To be honest, flipping through all three, Zombie Battles and Ghost Wars look more my style, mixing in a liberal dose of elements seen in Hong Kong horror comedies like Mr. Vampire and Spooky Encounters with what looks like even more martial arts. Looking at the single disc's specs, the first film has the original Thai and English dub but no subtitles, rendering the Thai track useless. The other two have their Thai language tracks with removable yellow English subtitles. Spirited Killer is in anamorphic 2.35:1 widescreen with rather thick pillarboxing while Zombie Battles and Ghost Wars are also anamorphic, but stretched vertically from 2.35:1 to fill a "full" 1.78:1 widescreen frame (see the shots below). All three transfers are interlaced and exhibit some compression artifacts from being squeezed onto a single disc. Still, for $2.50 (or even $5), you could do worse and the picture quality is decent otherwise. Looks like the makings of a fun night of schlock and be sure to brave the People of Wal Mart to see if you can find it!
Could have sworn I talked about The Supernaturals on here before, but I can't find it. Anyway, this still-landlocked-on-tape horror concerns a modern day platoon, lead by Nichelle Nichols (Star Trek's Uhura), on field training menaced by tall earthen Confederate zombies with vengeance burning in their powdered heart cavities. The infantry is the 44th, sharing their number with the murderous Union soldiers that forced the now living dead to march across a minefield to their deaths during the waning days of the Civil War. The living's only hope is a young soldier (Maxwell Caulfield) who becomes smitten with a mysterious local woman and an old vagabond recluse living in the forest.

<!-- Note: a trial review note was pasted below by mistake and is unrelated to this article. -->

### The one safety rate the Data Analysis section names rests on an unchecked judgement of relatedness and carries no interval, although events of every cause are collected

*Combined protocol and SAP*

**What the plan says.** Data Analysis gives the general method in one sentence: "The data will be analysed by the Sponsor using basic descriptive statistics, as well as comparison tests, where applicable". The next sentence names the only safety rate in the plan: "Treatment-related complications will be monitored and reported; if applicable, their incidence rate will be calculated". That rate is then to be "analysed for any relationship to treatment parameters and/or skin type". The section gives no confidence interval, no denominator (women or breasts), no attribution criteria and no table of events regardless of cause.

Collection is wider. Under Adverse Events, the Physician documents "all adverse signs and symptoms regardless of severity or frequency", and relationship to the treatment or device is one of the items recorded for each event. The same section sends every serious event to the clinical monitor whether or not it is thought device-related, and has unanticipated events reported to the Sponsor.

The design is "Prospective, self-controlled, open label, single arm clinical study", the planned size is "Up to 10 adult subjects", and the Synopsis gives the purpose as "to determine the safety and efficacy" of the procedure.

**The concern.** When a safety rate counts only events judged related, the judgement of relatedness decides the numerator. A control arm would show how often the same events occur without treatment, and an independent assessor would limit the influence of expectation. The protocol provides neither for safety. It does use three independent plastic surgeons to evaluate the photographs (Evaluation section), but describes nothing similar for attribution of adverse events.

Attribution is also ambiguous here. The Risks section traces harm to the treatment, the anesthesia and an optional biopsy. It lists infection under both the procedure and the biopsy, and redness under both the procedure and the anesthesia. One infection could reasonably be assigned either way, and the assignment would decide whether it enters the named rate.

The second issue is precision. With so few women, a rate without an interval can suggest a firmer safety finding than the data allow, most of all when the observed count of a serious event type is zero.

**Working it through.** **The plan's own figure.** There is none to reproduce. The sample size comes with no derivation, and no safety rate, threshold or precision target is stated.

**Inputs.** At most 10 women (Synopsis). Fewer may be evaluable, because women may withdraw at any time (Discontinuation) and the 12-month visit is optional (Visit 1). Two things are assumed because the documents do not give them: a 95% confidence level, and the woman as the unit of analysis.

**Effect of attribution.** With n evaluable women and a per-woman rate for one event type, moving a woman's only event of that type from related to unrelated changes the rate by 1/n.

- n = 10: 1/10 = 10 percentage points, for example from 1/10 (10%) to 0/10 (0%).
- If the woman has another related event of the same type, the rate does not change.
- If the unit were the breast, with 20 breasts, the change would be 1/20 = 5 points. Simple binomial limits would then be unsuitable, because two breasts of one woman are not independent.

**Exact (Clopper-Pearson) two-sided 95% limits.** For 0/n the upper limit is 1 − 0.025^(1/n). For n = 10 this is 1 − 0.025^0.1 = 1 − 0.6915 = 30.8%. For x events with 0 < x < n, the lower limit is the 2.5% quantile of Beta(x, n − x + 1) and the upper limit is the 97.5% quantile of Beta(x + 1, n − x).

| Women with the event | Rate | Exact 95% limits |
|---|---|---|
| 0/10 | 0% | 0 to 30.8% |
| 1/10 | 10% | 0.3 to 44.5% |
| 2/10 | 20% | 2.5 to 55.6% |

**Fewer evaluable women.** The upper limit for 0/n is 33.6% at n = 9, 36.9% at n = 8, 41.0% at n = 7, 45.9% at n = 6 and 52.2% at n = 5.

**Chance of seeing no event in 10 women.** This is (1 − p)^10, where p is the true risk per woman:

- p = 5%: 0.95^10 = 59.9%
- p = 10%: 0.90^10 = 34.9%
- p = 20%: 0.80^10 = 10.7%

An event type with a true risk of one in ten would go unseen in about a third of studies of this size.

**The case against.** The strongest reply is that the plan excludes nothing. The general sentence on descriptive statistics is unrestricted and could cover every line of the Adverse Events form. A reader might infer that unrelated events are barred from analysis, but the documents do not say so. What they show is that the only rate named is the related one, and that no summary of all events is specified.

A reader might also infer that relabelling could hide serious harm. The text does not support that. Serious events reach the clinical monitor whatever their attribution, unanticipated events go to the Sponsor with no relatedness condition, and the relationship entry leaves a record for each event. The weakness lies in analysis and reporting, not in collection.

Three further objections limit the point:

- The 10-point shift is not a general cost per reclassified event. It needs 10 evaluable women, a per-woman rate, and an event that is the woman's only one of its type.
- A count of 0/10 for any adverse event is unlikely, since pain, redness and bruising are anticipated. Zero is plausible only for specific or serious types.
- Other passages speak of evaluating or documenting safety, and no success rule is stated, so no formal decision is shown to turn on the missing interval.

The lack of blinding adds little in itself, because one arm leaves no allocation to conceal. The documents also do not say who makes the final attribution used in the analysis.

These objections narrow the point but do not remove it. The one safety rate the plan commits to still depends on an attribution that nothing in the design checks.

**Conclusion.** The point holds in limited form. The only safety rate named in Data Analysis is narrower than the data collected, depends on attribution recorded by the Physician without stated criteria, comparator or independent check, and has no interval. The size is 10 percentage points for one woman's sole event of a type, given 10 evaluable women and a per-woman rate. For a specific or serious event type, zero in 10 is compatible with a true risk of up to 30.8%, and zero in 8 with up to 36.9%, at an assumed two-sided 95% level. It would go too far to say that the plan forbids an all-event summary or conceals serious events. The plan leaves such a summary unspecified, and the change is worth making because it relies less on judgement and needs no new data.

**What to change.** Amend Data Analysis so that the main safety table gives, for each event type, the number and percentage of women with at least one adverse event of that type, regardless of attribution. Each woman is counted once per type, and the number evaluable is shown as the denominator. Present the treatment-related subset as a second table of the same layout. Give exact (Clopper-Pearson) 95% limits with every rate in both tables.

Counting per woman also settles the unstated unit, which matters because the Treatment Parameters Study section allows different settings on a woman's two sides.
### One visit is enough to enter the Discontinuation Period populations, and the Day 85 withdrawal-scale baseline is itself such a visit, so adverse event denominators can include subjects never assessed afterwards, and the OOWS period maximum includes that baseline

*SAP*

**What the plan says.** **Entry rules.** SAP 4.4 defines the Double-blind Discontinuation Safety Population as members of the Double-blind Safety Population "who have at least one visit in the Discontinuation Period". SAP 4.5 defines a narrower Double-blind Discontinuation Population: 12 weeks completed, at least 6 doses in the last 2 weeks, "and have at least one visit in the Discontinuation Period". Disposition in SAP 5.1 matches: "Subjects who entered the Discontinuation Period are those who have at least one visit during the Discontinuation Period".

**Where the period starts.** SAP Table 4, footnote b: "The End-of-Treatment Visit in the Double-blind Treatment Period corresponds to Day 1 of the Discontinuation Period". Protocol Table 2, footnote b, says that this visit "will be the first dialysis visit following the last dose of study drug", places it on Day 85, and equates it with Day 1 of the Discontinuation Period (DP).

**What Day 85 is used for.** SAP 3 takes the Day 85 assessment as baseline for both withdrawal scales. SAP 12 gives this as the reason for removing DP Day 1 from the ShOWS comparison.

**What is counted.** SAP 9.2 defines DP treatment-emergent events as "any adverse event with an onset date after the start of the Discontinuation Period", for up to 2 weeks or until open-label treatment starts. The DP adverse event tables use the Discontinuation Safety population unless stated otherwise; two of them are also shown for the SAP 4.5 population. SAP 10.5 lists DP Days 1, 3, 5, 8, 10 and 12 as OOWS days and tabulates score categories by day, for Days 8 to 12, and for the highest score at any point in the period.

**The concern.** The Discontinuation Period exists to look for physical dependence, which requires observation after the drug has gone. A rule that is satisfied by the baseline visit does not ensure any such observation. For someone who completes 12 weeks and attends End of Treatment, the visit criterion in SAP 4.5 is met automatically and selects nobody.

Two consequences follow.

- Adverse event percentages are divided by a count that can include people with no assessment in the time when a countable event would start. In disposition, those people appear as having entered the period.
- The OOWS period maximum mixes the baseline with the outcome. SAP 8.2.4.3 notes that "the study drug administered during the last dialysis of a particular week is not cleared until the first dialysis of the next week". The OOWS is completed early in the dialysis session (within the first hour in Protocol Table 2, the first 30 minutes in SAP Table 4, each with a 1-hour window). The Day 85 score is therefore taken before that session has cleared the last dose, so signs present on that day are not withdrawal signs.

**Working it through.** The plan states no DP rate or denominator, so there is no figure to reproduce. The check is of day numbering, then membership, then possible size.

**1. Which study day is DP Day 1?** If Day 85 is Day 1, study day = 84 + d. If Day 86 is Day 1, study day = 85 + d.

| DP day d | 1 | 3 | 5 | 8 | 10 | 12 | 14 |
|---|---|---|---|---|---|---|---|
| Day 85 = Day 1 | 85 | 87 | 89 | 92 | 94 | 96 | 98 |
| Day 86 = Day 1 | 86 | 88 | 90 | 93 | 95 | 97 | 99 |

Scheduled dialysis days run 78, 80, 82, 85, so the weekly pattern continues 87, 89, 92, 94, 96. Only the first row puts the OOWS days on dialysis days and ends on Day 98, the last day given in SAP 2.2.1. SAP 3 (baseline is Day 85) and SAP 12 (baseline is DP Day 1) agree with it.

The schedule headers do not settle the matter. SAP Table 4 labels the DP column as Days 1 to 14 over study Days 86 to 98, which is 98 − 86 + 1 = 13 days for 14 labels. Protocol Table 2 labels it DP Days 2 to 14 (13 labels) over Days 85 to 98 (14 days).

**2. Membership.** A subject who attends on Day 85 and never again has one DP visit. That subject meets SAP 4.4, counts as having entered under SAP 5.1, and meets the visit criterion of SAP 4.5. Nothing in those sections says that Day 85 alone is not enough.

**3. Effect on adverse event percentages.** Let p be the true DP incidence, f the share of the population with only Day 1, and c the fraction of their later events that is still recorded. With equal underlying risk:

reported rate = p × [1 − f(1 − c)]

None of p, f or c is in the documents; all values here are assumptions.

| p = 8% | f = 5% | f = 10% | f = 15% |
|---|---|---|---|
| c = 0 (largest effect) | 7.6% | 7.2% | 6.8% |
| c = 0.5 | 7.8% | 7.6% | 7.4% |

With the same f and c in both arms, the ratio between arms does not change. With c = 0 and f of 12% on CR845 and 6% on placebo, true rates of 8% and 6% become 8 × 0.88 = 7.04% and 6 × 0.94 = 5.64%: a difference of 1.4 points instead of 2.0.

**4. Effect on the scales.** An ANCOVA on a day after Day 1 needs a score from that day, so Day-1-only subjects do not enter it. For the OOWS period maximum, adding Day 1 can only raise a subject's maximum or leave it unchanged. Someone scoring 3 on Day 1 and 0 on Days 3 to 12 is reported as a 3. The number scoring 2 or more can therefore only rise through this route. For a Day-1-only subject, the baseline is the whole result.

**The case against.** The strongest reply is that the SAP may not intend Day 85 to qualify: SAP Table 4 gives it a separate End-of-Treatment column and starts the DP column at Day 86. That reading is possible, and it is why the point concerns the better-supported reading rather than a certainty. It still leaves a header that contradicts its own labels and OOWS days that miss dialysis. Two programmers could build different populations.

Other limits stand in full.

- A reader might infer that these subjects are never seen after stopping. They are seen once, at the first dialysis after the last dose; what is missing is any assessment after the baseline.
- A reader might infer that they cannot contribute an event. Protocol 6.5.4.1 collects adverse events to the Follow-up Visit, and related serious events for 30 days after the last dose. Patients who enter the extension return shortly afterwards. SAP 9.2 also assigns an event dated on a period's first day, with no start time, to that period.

Armand Mastroianni's (Cameron's Closet, Friday the 13th: The Series) The Supernaturals is a serviceable '80s quickie. It's the type of horror film that probably wouldn't even be granted a theatrical release today, that's not a slight, as the simple aims of the no-frills story are accomplished with a dollop of atmosphere. Unfortunately, most of the 90 minutes is spent talking and the ghouls, with looks recalling the decaying gardeners in Andrea Bianchi's Burial Ground, only really show up in the last ten. This one is actually suitable for young horror fans first getting into the obsession with no nudity and very little blood as the slow raisin Confederates dispatch the soldiers mostly off-screen. The "worst" content aspect is LeVar Burton fresh off The Midnight Hour cursing like a sailor in his few lines. The prolific Robert Ragland provides an overachieving score that often sounds quite similar to Harry Manfredini's Friday the 13th work.
Not an essential zombie exercise, but if you find a cheap copy it wouldn't hurt if only for the cool artwork. Embassy's VHS is a fine presentation retaining that welcoming "'80s tape look" and sound. It's also always nice to endure no trailers at the beginning and just shoot directly into the movie. Here's a chunk of the best segments on YouTube, from user THESMELLOFBRAINS, to save you the time...